While enjoying brunch with their friends and family, alumni who wanted to walk across the stage filled out information cards in advance. Table by table, graduates walked across the stage as their names and programs were called. On stage, they shook hands with Dean Cremers and posed for a photo.
Many alumni planned to walk and wore their own caps and gowns throughout the event. Mendoza had extras on hand in case anyone changed their mind and decided to walk at the last minute. Many did.
“We didn’t really know how many would want to walk,” Retartha said. “I was nervous that we weren’t going to be able to call the names in time. We had two hours so it was a tight window.” But everything went smoothly.
“At the end of the day, I’d be shocked if I didn’t call 500 names,” he said. “Everybody got into the spirit, once we got going.”
“What was great about it was just how intimate it ended up becoming,” he recalled. “As we would call up these rows of tables, the families would come down front, to get up close and to take their own photos. And that typically wouldn’t be allowed. It really wouldn’t be the vibe during a formal diploma ceremony. You know: ‘Everybody stay seated, hold your applause until the end, no photos, please.’ So, the fact that it was a little bit more of a casual event led to some really poignant moments around the stage.”
Walsch wasn’t surprised that so many people opted to walk. “When you see somebody walk across the stage, and you see their parents and their families, and their fellow classmates, and they’re cheering them on, yelling out their name, clapping, celebrating with them — I think that that really fosters that Notre Dame spirit of family and camaraderie,” she said. “And once other people saw that, they were quick to jump on.”
The unique flavor of the event — part formal graduation ceremony, part informal reunion and celebration with loved ones — created a special and memorable ambiance.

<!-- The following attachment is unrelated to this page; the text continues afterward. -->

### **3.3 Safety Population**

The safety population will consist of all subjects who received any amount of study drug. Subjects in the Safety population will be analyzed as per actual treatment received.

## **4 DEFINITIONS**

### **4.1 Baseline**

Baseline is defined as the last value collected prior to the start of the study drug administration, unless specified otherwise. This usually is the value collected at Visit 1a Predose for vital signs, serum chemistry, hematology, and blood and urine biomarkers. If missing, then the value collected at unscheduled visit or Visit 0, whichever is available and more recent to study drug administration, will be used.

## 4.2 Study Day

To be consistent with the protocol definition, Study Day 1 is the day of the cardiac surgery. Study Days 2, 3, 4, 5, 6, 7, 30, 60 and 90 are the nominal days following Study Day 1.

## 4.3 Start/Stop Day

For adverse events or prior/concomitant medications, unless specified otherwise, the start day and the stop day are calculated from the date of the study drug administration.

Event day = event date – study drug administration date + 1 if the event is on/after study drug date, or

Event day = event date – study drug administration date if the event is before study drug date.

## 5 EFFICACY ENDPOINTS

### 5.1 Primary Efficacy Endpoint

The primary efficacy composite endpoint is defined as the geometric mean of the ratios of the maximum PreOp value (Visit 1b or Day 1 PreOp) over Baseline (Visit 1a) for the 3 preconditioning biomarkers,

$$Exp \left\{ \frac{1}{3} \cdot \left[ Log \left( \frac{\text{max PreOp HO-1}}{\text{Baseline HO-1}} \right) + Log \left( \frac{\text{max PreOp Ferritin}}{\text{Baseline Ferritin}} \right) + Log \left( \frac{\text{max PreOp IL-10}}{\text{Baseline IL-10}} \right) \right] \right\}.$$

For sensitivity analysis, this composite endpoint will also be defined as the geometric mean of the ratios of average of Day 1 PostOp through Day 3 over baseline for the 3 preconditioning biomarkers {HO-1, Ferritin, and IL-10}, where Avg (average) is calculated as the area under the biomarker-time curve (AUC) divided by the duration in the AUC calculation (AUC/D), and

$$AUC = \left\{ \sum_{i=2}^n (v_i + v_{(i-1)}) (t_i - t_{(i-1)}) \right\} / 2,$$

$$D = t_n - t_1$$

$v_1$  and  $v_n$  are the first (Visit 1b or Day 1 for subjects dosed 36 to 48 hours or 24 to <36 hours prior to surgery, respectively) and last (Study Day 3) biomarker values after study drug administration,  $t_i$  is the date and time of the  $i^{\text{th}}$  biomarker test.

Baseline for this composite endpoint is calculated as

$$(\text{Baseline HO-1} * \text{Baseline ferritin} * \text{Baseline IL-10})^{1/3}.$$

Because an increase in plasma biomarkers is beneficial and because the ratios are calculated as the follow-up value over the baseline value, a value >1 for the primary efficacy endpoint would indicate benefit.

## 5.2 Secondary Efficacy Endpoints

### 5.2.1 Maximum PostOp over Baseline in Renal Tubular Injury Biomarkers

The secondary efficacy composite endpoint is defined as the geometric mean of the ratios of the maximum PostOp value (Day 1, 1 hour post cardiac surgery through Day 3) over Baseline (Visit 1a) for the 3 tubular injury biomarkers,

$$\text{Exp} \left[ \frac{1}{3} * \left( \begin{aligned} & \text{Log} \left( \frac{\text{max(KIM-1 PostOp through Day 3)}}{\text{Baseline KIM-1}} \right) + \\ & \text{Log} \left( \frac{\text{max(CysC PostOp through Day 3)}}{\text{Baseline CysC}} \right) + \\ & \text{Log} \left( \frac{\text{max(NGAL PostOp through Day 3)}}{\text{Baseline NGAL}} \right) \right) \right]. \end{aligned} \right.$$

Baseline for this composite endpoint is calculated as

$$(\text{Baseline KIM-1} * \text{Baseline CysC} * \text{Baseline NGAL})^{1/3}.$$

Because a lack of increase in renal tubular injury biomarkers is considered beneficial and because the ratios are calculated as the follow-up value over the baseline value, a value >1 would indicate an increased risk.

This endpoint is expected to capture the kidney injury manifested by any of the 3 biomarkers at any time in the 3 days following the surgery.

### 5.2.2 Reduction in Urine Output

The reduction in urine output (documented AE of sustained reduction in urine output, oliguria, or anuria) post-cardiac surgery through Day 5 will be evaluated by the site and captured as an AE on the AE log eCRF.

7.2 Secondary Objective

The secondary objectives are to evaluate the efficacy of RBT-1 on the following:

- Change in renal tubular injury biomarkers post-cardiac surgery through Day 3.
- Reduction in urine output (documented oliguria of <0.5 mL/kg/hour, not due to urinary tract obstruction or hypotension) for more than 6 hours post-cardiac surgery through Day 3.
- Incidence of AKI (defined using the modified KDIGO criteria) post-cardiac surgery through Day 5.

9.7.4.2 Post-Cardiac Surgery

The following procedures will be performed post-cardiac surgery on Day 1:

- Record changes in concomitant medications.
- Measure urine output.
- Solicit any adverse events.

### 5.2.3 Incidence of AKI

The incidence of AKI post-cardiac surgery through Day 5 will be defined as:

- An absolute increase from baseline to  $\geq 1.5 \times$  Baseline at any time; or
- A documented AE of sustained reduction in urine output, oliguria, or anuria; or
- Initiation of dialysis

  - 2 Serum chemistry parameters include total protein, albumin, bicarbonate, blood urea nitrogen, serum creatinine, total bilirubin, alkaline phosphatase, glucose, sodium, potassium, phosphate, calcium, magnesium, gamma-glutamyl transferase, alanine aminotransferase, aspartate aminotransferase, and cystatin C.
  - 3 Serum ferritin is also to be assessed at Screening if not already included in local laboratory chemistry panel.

Instead of sitting silently through hundreds of names, guests were able to talk, eat and sip Champagne throughout the event. “The casual nature, the banquet style — this allowed for it to still feel like a really vibrant social event, even though we were having these very special moments on stage,” said Retartha.
“It was a very, very positive atmosphere,” said Mary Coghlin (MBA ‘20), who attended as both a graduate and in her role as associate director of Graduate Business Career Development. “Some people hadn’t seen each other since March 2020, so there were a lot of excited reunions. It was very full, very vibrant.”
“It was great to have everybody back,” said Walsch. Her cohort keeps in touch with a group chat, she said, “But I haven’t seen some of my classmates since before spring break 2020. And our lives have changed so drastically since. It was great to catch up and see what everybody’s up to now. And, you know, it was just fun.”
As it turned out, Mendoza wasn’t the only college to make last-minute changes to its celebration plans. As the weekend approached, alumni from other colleges heard about the changes to Mendoza’s program, and successfully advocated for formal elements to be added to their events as well.
“Mendoza was happy to lead from the front on that,” said Retartha. “We were proud of the fact that we were the first ones to recognize this change in sentiment. And we’re really proud of the fact that we led our peers in terms of rising to meet this challenge and to meet the expectations of our alumni.”
He expressed gratitude for various Notre Dame staff coming together to make the event possible — from University Registrar Chuck Hurley, who was “such a phenomenal partner in this whole journey,” to the Mendoza staff who gave up their Saturday to help with the name cards, to Dean Cremers, who shook hundreds of hands and posed for hundreds of pictures. “He leaned into it as much as we all did,” said Retartha.
It was a graduation ceremony as unique as the experiences of the Class of 2020. When Notre Dame went remote during spring break, “students left their medications, they left their textbooks, they left their clothes,” said Retartha. “They didn’t get a chance to move out of their dorms until midway through that summer. It was a very difficult, traumatic experience for them. And that was just another reason why we wanted to lean in with empathy, and with compassion, and with kindness, just out of respect for what they had gone through, and what their families had gone through.”
For Walsch, walking across the stage was particularly meaningful. She and her roommate “both have relatives who have passed, who went to Notre Dame, who had always dreamt of us going to Notre Dame and graduating.”
“It ended up a really positive experience,” said Walsch. “I was super grateful to Ryan and to Dean Cremers. It was a really big last minute addition and change. So, we were thrilled and very grateful.”